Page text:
Walsh backs Punchestown plan to turn Conyngham Cup into a Grade 1 bumper
Ted Walsh has backed the decision made by Punchestown to switch the Conyngham Cup race title from its latest home as a 3m1f handicap chase outside of the festival to next week’s Grade 1 Racing Post Champion Bumper confined to amateur riders.
First run in 1854, the Conyngham Cup was a principal race at the Kildare and National Hunt Steeplechases in the second half of the 19th century and while it was open to professional riders between 1935 and 1964, it has predominantly been a race for amateur jockeys.
Walsh, an 11-time champion amateur, won it twice, including on Castleruddery on whom he also captured the 1974 Kim Muir at Cheltenham for trainer Peter McCreery snr, and believes the switch could help the race recapture its status.
He said: “This might be a good thing as the race has lost its prominence anyway.
"It was a big race at the festival at one stage and it was won by some great horses when I was a kid growing up, then they moved it to an amateur race, but more and more races have come on the scene and, as a consequence, it’s lost its prestige.”
The Conyngham Cup has a huge tradition in Irish racing and has also been won by many riders who went on to enjoy success in the professional ranks.
These include John Shortt (Our Cloud, 1983), champion jockey Davy Russell on Section Seven for JP McManus in 2000 and on Pre Ordained in 2001, Roger Loughran (Dublin Hunter, 2005) and Mikey Fogarty (Panther Claw, 2013).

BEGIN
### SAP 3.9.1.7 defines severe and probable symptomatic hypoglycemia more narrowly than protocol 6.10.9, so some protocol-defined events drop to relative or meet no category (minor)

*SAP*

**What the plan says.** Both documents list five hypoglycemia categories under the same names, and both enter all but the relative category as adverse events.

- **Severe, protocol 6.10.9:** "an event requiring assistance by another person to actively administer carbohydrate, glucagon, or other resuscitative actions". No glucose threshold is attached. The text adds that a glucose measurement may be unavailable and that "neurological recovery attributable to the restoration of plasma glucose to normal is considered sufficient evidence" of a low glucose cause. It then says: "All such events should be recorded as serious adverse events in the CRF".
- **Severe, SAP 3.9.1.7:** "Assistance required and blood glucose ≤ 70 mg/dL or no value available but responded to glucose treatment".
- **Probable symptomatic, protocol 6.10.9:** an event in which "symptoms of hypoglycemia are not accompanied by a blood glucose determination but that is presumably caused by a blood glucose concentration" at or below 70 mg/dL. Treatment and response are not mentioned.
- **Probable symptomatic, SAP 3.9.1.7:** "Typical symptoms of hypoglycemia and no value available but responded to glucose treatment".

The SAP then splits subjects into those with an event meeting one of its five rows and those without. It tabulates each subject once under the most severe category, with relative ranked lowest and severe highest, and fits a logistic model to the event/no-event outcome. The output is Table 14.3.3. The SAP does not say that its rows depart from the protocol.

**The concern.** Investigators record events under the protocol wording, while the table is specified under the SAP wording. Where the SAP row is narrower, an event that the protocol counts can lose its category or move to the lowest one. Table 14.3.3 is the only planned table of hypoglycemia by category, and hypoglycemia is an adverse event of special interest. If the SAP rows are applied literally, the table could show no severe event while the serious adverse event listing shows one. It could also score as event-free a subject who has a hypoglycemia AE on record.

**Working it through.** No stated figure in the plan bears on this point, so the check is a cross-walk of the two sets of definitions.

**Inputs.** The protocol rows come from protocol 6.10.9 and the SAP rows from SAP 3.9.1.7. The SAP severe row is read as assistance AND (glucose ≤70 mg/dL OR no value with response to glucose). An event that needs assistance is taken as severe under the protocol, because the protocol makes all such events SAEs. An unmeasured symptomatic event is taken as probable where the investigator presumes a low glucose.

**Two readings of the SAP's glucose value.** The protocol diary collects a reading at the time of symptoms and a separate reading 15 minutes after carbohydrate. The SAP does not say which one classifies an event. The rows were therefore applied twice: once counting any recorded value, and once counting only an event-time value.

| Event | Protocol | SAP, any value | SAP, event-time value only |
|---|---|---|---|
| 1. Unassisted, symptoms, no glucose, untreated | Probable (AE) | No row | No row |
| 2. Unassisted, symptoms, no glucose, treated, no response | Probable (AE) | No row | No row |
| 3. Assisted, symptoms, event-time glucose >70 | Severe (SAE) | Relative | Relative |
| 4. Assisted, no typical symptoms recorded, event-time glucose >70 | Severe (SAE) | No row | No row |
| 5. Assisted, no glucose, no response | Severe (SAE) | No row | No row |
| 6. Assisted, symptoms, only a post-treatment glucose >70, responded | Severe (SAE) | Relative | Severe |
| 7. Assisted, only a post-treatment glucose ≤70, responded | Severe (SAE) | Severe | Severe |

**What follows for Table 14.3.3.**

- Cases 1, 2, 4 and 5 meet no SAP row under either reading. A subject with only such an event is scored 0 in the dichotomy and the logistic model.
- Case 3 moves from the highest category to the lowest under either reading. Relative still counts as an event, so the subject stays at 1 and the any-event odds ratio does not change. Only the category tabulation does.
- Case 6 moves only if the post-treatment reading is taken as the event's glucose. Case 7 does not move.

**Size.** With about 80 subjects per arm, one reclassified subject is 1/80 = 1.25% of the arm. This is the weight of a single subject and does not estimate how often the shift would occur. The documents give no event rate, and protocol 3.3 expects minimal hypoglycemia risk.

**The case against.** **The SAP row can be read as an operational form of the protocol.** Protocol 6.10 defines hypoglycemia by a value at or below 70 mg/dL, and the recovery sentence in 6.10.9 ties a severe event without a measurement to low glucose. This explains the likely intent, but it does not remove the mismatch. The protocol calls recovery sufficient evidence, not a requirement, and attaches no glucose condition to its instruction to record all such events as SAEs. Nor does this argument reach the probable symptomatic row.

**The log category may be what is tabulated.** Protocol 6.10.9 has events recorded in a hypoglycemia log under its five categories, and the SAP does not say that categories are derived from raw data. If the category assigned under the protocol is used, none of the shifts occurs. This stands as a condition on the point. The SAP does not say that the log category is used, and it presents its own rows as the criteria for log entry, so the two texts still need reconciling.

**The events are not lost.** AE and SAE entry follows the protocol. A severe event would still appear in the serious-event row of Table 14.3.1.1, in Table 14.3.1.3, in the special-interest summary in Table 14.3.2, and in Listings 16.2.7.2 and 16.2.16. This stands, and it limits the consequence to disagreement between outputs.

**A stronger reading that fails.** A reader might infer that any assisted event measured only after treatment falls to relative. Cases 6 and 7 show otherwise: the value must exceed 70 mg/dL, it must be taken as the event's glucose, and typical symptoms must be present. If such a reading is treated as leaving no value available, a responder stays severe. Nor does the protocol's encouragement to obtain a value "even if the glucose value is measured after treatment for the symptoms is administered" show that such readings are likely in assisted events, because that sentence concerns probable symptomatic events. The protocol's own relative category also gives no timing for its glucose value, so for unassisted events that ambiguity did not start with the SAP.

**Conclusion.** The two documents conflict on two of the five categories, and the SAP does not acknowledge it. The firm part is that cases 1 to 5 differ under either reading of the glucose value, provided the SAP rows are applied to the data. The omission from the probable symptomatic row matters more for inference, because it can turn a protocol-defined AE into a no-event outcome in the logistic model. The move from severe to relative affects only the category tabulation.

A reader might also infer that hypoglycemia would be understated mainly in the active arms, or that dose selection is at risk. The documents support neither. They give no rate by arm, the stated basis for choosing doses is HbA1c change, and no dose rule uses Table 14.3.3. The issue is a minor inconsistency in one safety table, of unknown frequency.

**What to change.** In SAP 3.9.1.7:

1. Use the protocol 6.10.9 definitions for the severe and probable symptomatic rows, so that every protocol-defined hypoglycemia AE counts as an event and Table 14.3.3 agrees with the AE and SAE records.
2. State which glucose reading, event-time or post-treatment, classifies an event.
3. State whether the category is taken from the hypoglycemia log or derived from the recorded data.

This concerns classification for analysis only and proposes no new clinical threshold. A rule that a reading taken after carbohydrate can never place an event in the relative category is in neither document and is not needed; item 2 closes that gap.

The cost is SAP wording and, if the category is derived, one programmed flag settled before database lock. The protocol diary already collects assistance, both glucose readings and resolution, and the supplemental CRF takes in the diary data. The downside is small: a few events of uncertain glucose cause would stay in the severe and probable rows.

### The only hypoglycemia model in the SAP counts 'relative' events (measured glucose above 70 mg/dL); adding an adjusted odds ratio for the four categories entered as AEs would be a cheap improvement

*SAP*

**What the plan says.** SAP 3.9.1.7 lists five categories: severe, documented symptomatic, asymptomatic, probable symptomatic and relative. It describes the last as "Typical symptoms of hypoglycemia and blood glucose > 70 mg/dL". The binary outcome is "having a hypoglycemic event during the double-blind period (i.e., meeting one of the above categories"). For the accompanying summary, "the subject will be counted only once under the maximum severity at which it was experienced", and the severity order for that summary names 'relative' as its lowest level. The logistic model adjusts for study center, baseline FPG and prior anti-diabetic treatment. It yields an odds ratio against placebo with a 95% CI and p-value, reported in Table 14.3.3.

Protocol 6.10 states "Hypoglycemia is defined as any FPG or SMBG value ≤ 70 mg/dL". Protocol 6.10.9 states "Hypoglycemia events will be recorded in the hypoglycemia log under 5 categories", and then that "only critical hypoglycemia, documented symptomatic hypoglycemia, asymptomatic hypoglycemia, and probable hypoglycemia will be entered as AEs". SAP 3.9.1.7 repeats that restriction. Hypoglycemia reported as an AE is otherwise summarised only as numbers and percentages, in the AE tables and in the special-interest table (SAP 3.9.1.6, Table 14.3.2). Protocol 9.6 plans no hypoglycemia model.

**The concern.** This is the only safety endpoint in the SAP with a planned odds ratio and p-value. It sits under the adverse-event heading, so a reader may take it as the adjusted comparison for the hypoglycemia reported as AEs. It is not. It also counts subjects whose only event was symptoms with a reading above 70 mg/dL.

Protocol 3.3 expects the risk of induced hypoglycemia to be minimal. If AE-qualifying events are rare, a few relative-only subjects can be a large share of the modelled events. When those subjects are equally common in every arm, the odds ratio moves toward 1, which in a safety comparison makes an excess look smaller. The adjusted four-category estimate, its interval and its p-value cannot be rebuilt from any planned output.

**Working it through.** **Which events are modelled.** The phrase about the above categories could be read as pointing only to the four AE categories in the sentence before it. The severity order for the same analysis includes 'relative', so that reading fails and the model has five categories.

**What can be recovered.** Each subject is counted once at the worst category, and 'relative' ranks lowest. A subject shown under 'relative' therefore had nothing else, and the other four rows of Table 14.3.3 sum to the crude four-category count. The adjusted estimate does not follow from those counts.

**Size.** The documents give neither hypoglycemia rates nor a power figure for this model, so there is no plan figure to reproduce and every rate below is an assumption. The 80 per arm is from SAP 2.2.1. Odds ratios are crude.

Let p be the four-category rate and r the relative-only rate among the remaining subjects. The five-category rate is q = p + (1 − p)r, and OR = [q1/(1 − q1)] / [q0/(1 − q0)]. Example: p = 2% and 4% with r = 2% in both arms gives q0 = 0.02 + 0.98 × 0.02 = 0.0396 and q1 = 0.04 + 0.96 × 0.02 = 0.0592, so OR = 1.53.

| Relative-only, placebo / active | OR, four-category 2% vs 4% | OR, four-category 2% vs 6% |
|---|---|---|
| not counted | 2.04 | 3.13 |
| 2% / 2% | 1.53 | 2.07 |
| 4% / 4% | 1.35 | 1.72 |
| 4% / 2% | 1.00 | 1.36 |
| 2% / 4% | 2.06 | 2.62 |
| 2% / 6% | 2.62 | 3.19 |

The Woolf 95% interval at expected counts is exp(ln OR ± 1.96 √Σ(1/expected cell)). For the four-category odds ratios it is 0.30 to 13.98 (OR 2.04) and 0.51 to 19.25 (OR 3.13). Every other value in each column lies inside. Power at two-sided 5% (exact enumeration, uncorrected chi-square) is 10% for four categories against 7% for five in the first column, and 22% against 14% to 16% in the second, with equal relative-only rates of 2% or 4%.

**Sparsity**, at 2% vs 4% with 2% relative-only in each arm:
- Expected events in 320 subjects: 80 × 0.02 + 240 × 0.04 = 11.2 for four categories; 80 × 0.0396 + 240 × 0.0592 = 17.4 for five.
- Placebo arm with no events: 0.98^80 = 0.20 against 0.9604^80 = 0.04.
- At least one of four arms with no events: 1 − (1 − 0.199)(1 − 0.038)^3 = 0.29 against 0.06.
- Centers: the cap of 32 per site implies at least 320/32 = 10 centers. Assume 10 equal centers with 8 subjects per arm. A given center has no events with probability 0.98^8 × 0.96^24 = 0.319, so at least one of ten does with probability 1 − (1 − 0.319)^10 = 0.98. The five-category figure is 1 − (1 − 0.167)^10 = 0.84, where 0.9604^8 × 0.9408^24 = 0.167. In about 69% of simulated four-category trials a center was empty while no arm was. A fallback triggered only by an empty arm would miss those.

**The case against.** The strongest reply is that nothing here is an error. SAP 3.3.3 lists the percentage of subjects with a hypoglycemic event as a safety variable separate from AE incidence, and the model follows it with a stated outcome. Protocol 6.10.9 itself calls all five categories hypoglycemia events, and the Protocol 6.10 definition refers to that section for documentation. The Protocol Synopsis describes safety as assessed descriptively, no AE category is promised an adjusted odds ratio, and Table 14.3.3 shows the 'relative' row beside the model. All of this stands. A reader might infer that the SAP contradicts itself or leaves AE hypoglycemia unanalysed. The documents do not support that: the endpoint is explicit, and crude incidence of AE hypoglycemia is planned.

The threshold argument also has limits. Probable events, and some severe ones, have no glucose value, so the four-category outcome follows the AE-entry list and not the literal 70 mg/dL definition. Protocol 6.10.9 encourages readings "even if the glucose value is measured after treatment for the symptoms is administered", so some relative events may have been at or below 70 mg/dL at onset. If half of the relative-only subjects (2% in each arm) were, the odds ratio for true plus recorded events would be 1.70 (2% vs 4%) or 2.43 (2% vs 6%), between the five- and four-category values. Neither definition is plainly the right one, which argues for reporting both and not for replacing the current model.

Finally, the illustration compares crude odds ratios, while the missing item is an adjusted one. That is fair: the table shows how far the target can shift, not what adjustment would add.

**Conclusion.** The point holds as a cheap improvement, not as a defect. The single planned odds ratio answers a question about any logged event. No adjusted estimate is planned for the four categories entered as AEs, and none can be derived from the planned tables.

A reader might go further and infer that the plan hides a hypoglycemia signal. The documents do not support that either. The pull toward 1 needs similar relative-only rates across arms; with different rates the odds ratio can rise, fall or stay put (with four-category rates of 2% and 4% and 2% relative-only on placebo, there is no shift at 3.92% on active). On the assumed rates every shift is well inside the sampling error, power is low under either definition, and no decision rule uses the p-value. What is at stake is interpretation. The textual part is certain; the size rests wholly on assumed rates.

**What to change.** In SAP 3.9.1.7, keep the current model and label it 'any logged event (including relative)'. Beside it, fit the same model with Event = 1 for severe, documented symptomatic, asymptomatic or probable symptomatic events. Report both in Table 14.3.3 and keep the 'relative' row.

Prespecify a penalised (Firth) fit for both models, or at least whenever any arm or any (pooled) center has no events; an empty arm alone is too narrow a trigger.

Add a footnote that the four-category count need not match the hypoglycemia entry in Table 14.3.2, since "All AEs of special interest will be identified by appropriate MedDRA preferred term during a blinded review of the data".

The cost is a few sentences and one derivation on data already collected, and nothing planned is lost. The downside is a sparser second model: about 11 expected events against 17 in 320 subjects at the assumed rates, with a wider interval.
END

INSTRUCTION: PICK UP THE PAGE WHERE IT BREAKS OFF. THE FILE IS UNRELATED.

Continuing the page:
It was also run over banks for a time, and despite the fact that the change to a bumper has been met with some resistance, Walsh believes the pros outweigh the cons.
He added: “Changing the name of the Leopardstown Chase, a race that has been won by some fantastic horses down through the years, was a far bigger crime in my opinion.
“Things change and the programme in Ireland is now totally different to what it was and at least now the race will be won by a Grade 1 horse and it’s a prestigious event again.
“A €100,000 handicap chase for amateurs would have been great but we all know that that won’t happen, so I think this is a good idea.”
Explaining the thinking behind the move, Punchestown chief Richie Galway explained: “We’re excited. Traditionally, it was one of the biggest races in the Irish calendar but it has somewhat lost its way in the last number of years and we’ve been keen to reinvigorate it and give the cup itself, and the history that comes with it, the attention that it deserves.”
He added: “The traditional view is that the Conyngham Cup has been a banks race as well as more recently been over fences, but this is a flat race and that it doesn’t quite fit the bill, but we hope people see that this race is a Grade 1 at the festival and it’s now getting the stage it deserves.”
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